Bioethics Forum Essay
Overcoming Covid Vaccine Hesitancy Among Minnesota’s Somali Muslims
When Covid-19 vaccines first became available last year, Minnesota’s Somalis were fearful and, consequently, their vaccination rate was low and their Covid-19 rate was high. But health professionals and community representatives worked together to understand and overcome their vaccine hesitancy.
Minnesota has the largest population of Somali Muslims in North America. Their vaccine hesitancy can be understood from a religious and cultural perspective. The Muslim faith is the center of everyday life for many Somali families. In the initial phase of vaccine rollout, Somali Muslims were concerned about vaccines derived from materials prohibited by Islamic law (pork and fetal cells). This concern was dispelled by fatwas, rulings or statements by Islamic legal authorities, supporting Covid-19 vaccines and by the manufacturers of vaccines themselves.
So, why did Somali Muslims remain hesitant to get vaccinated? The main factor was mistrust in government related to their refugee and immigrant status, past traumas, and experiences with racism. Many Somali Muslims thought the Covid-19 vaccine was being used to experiment on them, as in the Tuskegee syphilis study, because they are immigrants and part of the Black community. While such misinformation is spread online and on social media, it spreads even more during the discussions between friends and family members since Somalis place a lot of trust in word-of-mouth information. There were misinformation campaigns about Covid-19 pandemic specifically targeted the Somali community that took advantage of their mistrust in public authorities and misconception about Covid vaccines.
Other factors also contributed to vaccine hesitancy. Only 20% of the 78,846 Somalis in Minnesota speak English. The language barrier and lack of health literacy add to Somalis’ vulnerability to misinformation and miscommunication about vaccination.
Health professionals and community representatives in Minnesota have taken several steps to reduce Covid-19 vaccine hesitancy in the Somali Muslim community. They are using culturally relevant information and trusted messengers to educate people and dispel false information. With the help of local organizations, the state government has organized information campaigns and provided translational assistance. Health care facilities have increased the number of interpreters to translate medical information, including interpreters who know less common Somali dialects. The Sahan Journal, a trusted St. Paul-based publication for immigrant communities, published helpful FAQ’s that provided practical information on vaccines, including where and how to get them, and dismissed rumors that the shots contained pork or other products not considered halal.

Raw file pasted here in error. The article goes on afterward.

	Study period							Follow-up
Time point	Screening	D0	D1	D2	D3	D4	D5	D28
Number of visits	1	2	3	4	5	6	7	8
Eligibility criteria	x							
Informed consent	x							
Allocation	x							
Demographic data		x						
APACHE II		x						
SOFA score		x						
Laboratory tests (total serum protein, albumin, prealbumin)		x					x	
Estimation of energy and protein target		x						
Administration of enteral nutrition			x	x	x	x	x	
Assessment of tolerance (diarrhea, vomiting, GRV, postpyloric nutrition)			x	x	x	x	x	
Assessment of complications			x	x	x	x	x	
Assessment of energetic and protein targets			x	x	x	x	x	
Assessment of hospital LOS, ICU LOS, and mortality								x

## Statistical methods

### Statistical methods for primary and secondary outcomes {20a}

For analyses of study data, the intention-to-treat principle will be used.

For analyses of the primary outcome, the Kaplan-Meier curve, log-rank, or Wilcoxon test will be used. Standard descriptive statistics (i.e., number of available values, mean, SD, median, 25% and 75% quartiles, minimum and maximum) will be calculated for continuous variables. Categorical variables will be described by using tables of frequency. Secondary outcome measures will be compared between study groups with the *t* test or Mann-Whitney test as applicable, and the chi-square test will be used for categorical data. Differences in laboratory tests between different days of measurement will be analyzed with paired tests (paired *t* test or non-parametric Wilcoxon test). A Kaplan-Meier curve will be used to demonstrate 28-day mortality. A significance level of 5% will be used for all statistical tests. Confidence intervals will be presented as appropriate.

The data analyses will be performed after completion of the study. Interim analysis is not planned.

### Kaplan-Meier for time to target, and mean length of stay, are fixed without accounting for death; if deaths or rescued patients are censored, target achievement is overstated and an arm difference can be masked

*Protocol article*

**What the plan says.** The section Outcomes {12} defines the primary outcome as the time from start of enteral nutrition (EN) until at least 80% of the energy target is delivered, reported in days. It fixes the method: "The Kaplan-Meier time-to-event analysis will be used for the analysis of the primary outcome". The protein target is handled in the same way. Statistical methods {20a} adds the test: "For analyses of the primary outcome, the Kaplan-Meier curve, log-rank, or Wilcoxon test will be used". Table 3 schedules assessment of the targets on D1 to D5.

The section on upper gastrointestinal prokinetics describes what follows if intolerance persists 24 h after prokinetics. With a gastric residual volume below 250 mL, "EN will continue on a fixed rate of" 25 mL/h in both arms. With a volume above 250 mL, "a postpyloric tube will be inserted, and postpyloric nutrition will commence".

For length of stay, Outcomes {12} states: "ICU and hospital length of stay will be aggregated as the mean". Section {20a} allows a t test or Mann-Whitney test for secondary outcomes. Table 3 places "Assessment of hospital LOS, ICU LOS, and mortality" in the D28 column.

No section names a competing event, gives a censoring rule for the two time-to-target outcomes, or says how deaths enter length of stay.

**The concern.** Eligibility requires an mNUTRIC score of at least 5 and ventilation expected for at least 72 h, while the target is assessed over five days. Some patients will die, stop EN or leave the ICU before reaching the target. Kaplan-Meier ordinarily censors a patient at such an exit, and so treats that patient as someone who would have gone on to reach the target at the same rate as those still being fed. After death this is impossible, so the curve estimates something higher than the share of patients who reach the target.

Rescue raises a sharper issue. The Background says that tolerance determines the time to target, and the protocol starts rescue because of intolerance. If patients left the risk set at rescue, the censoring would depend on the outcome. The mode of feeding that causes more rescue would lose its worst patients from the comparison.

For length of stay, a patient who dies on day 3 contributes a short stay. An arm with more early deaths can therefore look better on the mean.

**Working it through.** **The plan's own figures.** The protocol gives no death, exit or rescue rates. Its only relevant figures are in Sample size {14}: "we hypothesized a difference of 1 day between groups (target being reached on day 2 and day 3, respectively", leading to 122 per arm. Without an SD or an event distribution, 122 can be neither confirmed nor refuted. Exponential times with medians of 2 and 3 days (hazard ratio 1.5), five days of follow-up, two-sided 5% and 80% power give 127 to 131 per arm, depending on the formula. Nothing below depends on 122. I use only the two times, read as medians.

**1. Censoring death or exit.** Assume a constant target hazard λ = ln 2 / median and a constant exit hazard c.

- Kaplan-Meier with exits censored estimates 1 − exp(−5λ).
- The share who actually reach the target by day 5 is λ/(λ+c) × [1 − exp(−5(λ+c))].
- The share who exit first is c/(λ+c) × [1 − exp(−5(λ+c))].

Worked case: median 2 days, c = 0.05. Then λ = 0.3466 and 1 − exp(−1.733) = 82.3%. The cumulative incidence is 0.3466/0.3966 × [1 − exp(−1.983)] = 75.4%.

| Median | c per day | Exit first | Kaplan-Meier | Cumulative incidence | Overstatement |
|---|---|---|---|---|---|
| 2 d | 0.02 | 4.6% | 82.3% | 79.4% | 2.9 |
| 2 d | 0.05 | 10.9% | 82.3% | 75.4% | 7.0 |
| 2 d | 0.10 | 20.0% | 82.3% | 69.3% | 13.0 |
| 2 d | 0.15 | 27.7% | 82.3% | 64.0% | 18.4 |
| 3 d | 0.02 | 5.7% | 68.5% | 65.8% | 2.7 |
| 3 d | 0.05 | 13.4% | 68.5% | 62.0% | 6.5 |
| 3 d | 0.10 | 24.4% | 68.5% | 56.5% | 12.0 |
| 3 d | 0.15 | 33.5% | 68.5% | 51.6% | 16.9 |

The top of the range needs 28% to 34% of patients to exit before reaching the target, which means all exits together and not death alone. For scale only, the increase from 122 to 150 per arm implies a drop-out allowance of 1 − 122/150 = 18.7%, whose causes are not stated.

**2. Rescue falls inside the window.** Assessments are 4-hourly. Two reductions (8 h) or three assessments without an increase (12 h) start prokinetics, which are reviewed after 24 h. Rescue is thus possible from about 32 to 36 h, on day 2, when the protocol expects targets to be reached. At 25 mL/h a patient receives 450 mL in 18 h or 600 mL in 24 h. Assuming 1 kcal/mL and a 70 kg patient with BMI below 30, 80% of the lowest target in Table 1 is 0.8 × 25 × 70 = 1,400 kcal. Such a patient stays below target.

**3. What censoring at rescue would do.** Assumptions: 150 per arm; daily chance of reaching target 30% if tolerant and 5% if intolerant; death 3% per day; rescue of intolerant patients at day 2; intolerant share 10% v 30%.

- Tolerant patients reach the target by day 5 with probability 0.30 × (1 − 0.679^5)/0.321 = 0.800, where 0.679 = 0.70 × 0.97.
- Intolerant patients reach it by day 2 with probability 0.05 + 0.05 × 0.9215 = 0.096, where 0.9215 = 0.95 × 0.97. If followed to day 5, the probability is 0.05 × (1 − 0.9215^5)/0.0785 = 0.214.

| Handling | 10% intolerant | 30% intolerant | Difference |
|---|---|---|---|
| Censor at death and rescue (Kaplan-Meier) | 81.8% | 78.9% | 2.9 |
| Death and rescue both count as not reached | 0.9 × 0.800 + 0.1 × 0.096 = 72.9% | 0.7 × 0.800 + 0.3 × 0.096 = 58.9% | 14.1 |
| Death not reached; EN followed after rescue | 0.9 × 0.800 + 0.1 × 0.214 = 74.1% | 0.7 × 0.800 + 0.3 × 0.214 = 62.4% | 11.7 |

As a faith-based approach is effective for reaching for Somali families, M Health Fairview, a Minnesota hospital system, produced YouTube videos on vaccination featuring Muslim religious and community leaders. Imams are using various ways to address safety concerns and boost the confidence of Somali community in Covid-19 vaccines. They are using their platforms during Friday sermons to correct misconceptions, such as that getting vaccinated during Ramadan would break the fast. In the initial phase of vaccine roll out, several Minnesota imams gathered at a health facility in Minneapolis and got vaccinated on camera for multiple Somali language media outlets.
The Minnesota health department has partnered with Somali Community Resettlement Service in Minneapolis to create and share culturally appropriate messages in the Somali language. To overcome access barriers, the Minnesota health department joined forces with the Minneapolis Public Housing Authority to identify public housing residents who could benefit from at-home COVID-19 vaccinations. In addition, the health department partnered with Hennepin Healthcare, a local health care network, to have nurses visit these residents, answer their questions and concerns, and offer vaccination. M Health Fairview has also hosted mobile vaccination events through Minnesota Immunization Networking Initiative.
Cultural sensitivity is a building block of trust. While there was much fear in Minnesota’s Somali Muslim community at the beginning of the pandemic, after hearing message from trusted figures like imams and other community members, more Somali Muslims are now opting to get the shot. Vaccination rates among Black people over age 5 in Minnesota (80% of whom are Somalis) rose from just 38% last March to 65% today. As mistrust and fear of vaccination is prevalent in all immigrant communities, tools like those used in Minnesota can be helpful in addressing vaccine hesitancy elsewhere, and preventing Covid-19 pandemic from becoming endemic.
Asma Fazal, MD, MRCPI, MHSc, HEC-C, (@AsmaaFazal) is clinical ethics fellow at Children’s Minnesota.